As I mentioned we only had a day in Johannesburg at the end, so we are skipping to Cape Town, where the trip started. Cape Town is far away from New York and the whole journey took 48 hours, including a long stop over in London. During the stop over I had the chance to briefly meet Hollie, our composer for “Lady Parts.” We had only talked via zoom until then and meeting in person was beyond incredible and unreal. I am still not over it!!
I landed in the afternoon and was able to check out the rooftop before a much needed shower and nap. Jet lag was very real very fast. Our first night was spent with dinner and drinks on the hotel roof, taking in the views of the city and Table Mountain.
This trip was conducted through For the Love of Travel. The first night our group of 8 women were all strangers to me. Usually trips are co-ed, but we had all women. Not mad about it. Soon the 8 of us would do things we dreamed of our whole lives and come together as a group quickly. I am so thankful to have traveled with a group who encouraged each other and never made anyone feel as if their passions or excitement was something to be dimmed. Also starting off with a huge shout out to our wonderful tour guide, Machiel, who made this trip perfect. Okay we get it, you all love each other, friends forever, etc…I’ll move on.
The first day we learned about the practice of load shedding in South Africa. Depending on where you are located in the country, you will have 2 hours of your day without any power, hence the shedding of the electric load. The South African government-owned national power utility and their primary power generator, Eskom, claim that these rolling-blackouts are due to insufficient generation capacity. After some research it seems there is a great deal of corruption within Eskom that has only made this energy crisis worse. As a traveler I only experienced the minor inconveniences of possibly not charging my phone, but living with it everyday is something I can’t start to imagine. I found this whole ordeal very interesting and plan to look into it further when I have the time. Also important to note that certain places such as hospitals are exceptions to load shedding. Now back to the fun.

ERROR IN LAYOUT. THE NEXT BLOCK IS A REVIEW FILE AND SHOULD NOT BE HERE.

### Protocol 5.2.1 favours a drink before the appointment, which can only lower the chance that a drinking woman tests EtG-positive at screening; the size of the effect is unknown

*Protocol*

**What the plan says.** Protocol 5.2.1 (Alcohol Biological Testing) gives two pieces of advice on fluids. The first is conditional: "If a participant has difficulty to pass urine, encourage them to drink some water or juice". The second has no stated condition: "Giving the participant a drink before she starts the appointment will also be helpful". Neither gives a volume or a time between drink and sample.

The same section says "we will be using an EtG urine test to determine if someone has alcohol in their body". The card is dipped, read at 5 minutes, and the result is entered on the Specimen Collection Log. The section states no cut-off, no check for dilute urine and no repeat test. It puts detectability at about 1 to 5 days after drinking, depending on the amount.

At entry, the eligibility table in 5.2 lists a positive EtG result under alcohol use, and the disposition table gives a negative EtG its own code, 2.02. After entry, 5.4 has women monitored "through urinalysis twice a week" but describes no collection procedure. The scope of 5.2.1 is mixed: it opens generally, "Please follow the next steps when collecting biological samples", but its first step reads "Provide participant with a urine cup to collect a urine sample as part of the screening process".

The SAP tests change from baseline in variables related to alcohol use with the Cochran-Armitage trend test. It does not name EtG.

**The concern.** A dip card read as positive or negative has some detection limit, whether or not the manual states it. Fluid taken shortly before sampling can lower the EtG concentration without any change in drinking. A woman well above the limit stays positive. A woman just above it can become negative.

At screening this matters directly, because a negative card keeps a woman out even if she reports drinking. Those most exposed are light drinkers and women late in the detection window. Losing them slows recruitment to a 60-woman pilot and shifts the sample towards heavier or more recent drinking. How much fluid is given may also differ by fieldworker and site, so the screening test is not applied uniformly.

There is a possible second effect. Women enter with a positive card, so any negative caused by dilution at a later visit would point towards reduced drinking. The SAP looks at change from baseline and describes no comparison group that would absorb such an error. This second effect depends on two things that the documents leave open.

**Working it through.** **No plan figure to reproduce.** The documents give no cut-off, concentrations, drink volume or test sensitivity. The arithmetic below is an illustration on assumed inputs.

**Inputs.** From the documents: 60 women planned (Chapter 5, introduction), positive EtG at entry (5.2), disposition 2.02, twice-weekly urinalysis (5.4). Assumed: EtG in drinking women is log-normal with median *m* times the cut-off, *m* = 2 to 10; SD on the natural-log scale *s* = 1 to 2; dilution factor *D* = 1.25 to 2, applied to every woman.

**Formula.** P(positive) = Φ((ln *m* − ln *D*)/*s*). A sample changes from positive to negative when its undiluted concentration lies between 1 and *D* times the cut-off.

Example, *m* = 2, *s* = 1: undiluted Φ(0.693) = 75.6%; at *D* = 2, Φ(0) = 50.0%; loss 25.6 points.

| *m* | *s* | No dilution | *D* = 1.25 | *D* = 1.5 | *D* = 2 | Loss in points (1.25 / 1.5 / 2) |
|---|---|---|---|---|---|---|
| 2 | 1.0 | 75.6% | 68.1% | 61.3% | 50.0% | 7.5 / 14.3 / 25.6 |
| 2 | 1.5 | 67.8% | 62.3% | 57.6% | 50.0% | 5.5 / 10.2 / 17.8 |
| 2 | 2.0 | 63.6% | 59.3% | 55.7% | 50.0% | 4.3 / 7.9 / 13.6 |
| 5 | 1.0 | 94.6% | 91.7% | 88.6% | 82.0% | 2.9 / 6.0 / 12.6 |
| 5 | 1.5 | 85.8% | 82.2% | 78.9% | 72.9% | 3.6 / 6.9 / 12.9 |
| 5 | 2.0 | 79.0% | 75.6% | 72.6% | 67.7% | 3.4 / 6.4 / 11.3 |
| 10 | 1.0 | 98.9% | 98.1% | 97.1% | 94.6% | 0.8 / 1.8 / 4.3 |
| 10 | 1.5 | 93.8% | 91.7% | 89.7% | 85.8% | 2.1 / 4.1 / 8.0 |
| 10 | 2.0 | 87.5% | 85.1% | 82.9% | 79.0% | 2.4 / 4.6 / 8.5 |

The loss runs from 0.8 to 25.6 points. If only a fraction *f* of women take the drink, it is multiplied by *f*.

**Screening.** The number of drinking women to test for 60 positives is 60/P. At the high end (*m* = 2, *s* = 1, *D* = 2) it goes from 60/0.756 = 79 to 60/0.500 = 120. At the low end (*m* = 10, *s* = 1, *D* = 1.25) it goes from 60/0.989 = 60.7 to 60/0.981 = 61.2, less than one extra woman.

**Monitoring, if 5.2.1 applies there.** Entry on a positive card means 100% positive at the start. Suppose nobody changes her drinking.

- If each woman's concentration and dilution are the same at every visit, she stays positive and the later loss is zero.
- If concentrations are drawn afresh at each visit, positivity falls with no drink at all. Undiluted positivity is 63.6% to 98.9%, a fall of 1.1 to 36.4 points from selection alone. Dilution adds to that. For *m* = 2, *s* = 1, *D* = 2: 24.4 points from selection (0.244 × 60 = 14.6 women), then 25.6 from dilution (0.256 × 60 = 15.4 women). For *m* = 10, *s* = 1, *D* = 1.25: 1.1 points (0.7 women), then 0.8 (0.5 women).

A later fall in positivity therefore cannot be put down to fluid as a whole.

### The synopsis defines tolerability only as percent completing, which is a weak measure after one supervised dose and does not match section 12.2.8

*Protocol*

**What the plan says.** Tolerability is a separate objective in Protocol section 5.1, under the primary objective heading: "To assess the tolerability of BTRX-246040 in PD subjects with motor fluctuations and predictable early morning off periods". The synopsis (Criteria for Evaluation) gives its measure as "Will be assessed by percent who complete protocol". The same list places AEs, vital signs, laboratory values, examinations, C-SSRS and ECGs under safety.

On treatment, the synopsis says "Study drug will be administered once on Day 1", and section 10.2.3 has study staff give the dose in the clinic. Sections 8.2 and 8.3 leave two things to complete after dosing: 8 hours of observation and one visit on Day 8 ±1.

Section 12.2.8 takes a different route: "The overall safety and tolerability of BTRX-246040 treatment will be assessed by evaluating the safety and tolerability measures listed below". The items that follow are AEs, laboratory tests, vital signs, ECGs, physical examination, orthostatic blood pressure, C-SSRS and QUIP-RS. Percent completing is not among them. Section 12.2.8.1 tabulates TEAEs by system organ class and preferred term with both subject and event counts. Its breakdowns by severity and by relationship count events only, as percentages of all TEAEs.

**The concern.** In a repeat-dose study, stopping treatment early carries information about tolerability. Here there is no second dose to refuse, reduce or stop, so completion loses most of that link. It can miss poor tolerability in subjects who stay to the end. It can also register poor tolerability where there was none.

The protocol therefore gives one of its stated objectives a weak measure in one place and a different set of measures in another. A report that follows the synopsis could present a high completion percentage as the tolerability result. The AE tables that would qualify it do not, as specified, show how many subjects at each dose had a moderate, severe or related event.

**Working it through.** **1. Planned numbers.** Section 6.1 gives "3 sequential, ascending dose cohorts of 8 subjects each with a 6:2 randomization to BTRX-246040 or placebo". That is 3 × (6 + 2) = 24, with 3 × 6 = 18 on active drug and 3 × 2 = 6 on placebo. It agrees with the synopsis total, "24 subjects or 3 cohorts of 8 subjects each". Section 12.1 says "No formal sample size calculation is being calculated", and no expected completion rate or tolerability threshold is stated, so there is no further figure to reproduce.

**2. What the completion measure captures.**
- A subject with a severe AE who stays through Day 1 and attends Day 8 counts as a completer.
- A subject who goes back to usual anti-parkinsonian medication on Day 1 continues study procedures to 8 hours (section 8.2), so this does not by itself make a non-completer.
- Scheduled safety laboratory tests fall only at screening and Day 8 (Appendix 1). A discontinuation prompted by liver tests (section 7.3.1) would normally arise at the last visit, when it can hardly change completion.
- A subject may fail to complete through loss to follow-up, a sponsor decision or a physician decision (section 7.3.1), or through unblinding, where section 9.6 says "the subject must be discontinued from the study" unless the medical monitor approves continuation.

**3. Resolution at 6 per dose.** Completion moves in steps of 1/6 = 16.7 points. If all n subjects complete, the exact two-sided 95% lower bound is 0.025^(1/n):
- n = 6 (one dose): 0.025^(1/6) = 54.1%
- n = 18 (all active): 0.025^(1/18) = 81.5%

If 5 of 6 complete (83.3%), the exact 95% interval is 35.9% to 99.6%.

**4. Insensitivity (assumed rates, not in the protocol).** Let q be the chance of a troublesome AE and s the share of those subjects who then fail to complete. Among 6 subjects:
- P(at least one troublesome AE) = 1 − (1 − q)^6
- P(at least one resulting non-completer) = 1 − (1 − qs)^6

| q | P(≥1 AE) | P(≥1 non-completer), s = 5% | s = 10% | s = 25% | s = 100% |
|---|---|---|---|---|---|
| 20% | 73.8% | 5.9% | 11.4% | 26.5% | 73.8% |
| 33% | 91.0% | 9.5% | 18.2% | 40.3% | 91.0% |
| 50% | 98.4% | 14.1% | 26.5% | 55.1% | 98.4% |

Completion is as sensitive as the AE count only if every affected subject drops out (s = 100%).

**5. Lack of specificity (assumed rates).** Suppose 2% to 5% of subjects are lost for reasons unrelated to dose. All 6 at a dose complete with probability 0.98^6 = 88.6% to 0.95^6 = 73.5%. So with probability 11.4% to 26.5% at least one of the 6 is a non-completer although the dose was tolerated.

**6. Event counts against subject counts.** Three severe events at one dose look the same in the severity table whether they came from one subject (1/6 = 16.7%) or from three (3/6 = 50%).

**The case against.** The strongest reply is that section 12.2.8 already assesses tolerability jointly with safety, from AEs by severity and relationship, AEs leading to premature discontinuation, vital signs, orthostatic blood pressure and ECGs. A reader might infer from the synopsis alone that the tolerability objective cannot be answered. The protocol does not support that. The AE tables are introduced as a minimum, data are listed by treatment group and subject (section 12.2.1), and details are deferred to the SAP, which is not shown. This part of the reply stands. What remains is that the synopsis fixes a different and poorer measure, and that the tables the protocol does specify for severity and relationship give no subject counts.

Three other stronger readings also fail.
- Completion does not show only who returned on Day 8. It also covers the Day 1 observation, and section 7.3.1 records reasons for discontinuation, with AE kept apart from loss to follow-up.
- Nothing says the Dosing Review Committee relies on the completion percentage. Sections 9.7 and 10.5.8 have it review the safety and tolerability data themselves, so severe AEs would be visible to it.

Our first full day was actually my 29th birthday. I typically don’t tell people it’s my birthday or make a fuss. It’s exactly between Christmas and New Years and generally a day most people forget about or don’t want to celebrate since New Years Eve is around the corner. Most people are still with family. I decided to tell the group it was my birthday and I was blown away by how kind and generous a group of strangers was to me. Not only did people offer to buy me some birthday drinks, coffee, or penguin magnets, but they made me feel so special all day. It truly was a day I will never forget.
We started the day with a walking tour of Cape Town. Again, I will not write a novel about the history of Cape Town, but just give some highlights. Like many nations, there were indigenous people living here and then the Europeans came. It’s giving Christopher Columbus if you know what I mean. Like the US, it has a colored and complex history that erases certain parts. With that in mind, let’s get into it.
The first stop was the Company Gardens, the oldest gardens in Cape Town, and now a park and heritage site. The garden was established by the Dutch East India Company for the purpose of providing fresh vegetables to the settlements along with ships making stops. Cape Town was known as the cape of storms. It was not until 1488, when the Portugueses explorer Bartolomeu Dias became the first European mariner to round the southern tip of Africa, which opened the way for a sea route from Europe to Asia. It is crazy that these people used to kill and die for species, but now some people can’t even handle too much salt. Be thankful for your spices y’all!
In March of 1647, the Dutch ship Nieuwe Haarlem shipwrecked in South Africa and the victims built a small fort, where they stayed for a year. After their rescue and return to Holland, they started to persuade the Dutch East India Company to open a trading center at the Cape. Then in 1652, the first expeditions of 90 Calvinist settlers founded the first permanent settlement near the Cape of Good Hope (now known as Cape Town’s Table Bay).
The Second Boer War, also known as the Anglo-Boer War, was a conflict between the British Empire and the two Boer Republics in South Africa in 1899 to 1902. The discovery of gold deposits in the Boer republics, caused a huge influx of British to come over to the Cape Colony. This was actually the first war that saw the use of concentration camps. Women and children were thrown into camps as they watched their farms burn in scorch campaigns. History is constantly repeating itself.